Why Are You Here?

December 11, 2020

He was “a piece of shit junkie.” His words. Clean almost a year Jake begins a harrowing lead. His entire family are addicts (active or dead) and, not surprisingly, he had started using early in life, in the 5th grade, whatever he could get his hands on: weed, booze, cocaine, meth… Then he tried heroin. And like so many others before him, junk quickly became the apex predator of his body and soul. The warm embrace was a python. It did not let go. He tried to free himself from its grip; spent nine months in rehab, only to get loaded within days of his release. “It was the same as ever,” he said, “only worse.” Jake’s mother, a methadone addict, gave him a piece of advice based on her experience: “Just stop trying, son. It ain’t worth it.”

Remarkably, he did not listen to her. Instead, he took the “rock star cure” and spent a brutal week detoxing at the Four Points Sheraton. Luckily, Jake had some friends left in the world. From the hotel, they drove him to a rehab and this time it stuck – so far anyway, one day at a time. Jake credits the facility’s emphasis on AA for getting him this far.

As is custom, he must now choose a topic for the group’s discussion. “Why are you here?” He asks.

Great fucking question, capturing the long-term implications of sobriety as well as its immediacy. This meeting. This evening. When you share you typically respond to the speaker’s lead rather than the suggested topic. This time you answer the question:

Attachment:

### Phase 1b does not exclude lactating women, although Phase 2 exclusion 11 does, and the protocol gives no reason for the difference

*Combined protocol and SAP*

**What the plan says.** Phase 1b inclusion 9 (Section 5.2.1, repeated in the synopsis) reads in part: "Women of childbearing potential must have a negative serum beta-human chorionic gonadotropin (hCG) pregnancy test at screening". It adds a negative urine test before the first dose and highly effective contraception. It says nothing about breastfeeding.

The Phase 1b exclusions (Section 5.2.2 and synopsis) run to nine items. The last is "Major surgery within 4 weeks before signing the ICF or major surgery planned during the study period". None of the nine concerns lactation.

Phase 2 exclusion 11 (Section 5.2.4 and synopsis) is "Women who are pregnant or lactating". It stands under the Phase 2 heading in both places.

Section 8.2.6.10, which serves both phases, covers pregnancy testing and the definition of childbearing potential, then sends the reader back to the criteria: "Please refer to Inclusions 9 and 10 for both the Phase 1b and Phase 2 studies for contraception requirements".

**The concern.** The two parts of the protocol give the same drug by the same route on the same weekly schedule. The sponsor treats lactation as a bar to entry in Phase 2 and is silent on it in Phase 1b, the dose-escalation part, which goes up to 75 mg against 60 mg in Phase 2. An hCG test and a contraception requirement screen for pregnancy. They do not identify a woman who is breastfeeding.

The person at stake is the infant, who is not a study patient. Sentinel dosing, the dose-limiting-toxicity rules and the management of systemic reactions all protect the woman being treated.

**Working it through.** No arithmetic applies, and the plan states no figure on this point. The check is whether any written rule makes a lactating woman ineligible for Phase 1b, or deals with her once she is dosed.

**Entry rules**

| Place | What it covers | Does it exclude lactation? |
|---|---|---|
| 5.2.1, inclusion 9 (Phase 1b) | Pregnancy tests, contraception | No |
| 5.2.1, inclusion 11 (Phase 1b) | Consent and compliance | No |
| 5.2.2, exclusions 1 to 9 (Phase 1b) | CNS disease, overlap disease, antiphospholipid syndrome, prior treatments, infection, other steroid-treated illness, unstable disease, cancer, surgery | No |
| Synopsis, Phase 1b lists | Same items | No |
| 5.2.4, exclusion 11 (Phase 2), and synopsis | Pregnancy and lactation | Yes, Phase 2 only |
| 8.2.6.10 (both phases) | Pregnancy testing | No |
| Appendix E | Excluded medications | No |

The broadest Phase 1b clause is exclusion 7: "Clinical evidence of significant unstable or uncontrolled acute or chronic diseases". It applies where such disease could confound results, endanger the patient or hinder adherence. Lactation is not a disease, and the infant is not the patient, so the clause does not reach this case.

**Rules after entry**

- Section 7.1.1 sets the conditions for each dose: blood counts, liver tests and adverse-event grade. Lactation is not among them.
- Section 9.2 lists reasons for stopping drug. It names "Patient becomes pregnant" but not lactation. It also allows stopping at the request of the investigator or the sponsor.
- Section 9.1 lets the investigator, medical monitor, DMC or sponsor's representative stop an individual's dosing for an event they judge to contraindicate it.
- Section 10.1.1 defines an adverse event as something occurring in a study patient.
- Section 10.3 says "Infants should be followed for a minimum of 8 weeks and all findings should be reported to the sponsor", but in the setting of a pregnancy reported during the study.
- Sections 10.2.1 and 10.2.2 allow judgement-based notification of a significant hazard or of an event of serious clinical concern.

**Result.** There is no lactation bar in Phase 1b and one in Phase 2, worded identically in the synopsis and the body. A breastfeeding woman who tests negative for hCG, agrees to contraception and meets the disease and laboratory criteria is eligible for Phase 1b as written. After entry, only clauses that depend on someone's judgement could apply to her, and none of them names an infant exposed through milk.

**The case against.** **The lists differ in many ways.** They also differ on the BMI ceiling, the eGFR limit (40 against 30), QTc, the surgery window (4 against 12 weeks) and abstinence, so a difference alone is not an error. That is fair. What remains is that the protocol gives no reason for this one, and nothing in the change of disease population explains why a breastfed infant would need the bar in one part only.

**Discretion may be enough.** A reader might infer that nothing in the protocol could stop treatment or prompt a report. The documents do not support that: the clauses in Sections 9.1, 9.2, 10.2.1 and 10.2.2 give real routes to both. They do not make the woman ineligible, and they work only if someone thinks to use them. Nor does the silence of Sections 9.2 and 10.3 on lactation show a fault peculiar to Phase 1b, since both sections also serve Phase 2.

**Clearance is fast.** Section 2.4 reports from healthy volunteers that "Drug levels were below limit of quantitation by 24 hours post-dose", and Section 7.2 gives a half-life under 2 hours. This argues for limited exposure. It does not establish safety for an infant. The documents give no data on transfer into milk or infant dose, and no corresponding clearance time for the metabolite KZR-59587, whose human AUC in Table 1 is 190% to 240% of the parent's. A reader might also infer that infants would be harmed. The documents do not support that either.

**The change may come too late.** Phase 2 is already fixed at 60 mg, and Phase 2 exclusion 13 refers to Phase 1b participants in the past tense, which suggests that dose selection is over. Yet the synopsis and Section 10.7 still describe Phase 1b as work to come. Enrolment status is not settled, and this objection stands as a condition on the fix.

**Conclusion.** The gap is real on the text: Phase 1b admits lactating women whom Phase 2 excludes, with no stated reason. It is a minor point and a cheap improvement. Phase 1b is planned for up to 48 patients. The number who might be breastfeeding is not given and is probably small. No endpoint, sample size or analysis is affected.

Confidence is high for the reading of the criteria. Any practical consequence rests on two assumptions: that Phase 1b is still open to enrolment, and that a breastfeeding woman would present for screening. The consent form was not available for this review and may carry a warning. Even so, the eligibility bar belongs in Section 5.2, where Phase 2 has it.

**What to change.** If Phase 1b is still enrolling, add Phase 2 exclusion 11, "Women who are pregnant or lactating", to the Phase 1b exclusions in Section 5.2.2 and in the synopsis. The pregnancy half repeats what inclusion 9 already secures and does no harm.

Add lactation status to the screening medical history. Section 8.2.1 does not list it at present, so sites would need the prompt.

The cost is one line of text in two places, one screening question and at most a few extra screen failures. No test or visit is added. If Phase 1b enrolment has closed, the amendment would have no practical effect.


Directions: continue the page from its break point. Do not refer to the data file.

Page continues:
“It was 7:40 pm, the sun was setting, my family was out doing their thing, the dogs were asleep on the floor. I was alone. I had a few hundred dollars, a car, my laptop, and my phone. I had everything I needed to get into all kinds of trouble. I didn’t want to drink or get high but I wanted something. Desperately. I just couldn’t put my finger on what it was… I never can.”

The Big Book calls it being “restless, irritable and discontent.” Yearning caused by the hole in your soul; something you used to fill with vodka and pills. Sober a long time now, there is still a cavity with a drain at the bottom and its pull is intense. You reckon with yearning every day and especially at night. AA suggests you ask God to remove its power, its gravitational pull, to fill yourself up with Him. God released you from the bondage of drugs and alcohol. Therefore, he can release you from the bondage of self.

“Alas, I’m not the praying kind,” you tell the group. “When the yearning washes over me I need to do something tangible. I need a safe place to go, a lifeboat. I need this group. That is why I am here.”

When Harry Met Humility

October 23, 2020